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The best security for bikes is the cheapest bike 100%. The cheaper the bike, the lesser they'll like. You have to really lie to yourself to steal a cheap ole bike. LOL Even when it's not chained up.

That's my policy, and it's fine. I just swap parts, buy accessories, and keep a very light combination cable that springs up into a coil on me only for the fellers that say, "Hey, goin' joy ridin', boys. Lookey seeeeeeee." And away they go, dump the ole b off in a ditch, and no one knows the better. So a $7 cable.

Security is not in the price you pay but in the price you do not.
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Old 06-17-19, 07:06 AM
  #44  
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Originally Posted by veganbikes View Post
Thanks, though not my word, I believe it is Yiddish or derived thereof. A good word though and one I use frequently.
It is derived from Yiddish, but it is an American term. Usually just used to say you carried something that's awkward (and usually heavy) - you wouldn't schlep, say, a bouquet of flowers but you could schlep a 100 pound sack of flour.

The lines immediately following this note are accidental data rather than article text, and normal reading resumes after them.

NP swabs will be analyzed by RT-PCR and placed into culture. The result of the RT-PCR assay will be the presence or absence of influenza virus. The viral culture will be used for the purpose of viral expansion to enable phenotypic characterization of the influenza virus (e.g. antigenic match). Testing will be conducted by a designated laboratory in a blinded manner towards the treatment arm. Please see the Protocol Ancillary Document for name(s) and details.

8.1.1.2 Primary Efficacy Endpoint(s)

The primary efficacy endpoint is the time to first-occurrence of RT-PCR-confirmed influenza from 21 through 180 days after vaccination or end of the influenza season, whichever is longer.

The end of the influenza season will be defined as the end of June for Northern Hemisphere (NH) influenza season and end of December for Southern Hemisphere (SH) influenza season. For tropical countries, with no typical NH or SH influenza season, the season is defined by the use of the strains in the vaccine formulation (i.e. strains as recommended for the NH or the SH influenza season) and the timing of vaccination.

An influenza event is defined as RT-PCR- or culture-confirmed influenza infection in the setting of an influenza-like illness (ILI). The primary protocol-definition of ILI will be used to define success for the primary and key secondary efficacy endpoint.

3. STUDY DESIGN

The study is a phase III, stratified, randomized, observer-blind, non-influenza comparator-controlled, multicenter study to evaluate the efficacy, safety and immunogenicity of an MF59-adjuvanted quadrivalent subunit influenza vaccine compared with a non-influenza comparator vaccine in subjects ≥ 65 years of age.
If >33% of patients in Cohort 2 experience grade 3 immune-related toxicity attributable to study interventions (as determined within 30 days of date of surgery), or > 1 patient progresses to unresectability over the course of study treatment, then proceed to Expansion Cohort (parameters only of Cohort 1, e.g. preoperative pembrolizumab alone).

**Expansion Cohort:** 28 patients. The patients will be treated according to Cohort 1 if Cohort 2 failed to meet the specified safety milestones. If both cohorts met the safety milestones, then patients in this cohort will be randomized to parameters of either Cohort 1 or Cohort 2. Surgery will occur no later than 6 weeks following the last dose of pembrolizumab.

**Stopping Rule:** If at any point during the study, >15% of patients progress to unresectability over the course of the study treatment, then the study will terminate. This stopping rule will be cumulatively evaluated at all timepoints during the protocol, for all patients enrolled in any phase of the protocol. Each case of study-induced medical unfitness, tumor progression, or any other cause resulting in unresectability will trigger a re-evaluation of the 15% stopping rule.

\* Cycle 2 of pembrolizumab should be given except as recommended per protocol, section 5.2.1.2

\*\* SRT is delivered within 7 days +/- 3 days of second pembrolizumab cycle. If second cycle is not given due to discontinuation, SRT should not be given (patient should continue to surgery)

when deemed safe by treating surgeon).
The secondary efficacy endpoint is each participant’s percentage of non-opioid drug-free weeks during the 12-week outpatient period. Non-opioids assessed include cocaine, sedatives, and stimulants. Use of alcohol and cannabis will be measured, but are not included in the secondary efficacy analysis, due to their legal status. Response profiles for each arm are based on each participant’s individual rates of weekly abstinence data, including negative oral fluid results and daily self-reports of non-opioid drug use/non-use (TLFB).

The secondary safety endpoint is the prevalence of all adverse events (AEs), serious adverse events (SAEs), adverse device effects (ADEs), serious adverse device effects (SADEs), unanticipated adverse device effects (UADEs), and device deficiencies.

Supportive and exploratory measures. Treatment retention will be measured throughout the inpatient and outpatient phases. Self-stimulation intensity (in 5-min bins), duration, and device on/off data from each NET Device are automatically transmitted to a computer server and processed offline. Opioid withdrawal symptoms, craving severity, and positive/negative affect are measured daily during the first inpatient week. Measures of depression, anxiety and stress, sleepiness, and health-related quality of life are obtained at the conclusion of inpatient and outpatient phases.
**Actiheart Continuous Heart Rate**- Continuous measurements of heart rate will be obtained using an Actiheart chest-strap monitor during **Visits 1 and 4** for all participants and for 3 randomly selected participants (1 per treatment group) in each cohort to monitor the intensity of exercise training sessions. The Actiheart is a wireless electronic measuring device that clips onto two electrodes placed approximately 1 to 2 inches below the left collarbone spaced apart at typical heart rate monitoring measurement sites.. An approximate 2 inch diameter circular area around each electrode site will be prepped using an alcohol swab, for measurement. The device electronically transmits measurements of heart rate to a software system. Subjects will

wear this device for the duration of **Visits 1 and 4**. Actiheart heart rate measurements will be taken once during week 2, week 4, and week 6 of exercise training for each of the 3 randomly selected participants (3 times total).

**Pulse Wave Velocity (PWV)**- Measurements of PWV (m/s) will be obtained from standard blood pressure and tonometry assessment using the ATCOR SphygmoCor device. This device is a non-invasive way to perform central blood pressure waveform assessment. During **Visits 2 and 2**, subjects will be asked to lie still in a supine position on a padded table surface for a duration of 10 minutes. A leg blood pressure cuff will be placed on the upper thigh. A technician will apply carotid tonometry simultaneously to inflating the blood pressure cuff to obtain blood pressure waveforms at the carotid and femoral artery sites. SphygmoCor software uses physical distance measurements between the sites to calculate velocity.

Originally Posted by allout1 View Post
The best security for bikes is the cheapest bike 100%. The cheaper the bike, the lesser they'll like. You have to really lie to yourself to steal a cheap ole bike. LOL Even when it's not chained up.
Yeah that 100% does not work in my neighborhood.
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Old 06-17-19, 10:42 AM
  #45  
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Originally Posted by allout1 View Post
The best security for bikes is the cheapest bike 100%. The cheaper the bike, the lesser they'll like. You have to really lie to yourself to steal a cheap ole bike. LOL Even when it's not chained up.

That's my policy, and it's fine. I just swap parts, buy accessories, and keep a very light combination cable that springs up into a coil on me only for the fellers that say, "Hey, goin' joy ridin', boys. Lookey seeeeeeee." And away they go, dump the ole b off in a ditch, and no one knows the better. So a $7 cable.

Security is not in the price you pay but in the price you do not.
I suppose there are 2 ways of tackling this dilema.

One is that we risk loosing our nice things and thus invest in extra security measures. The other is that we give up having nice things all together. I see your perspective but I'm more inclined towards the former. What's the point of going to work and having money if I can't buy myself nice things with it?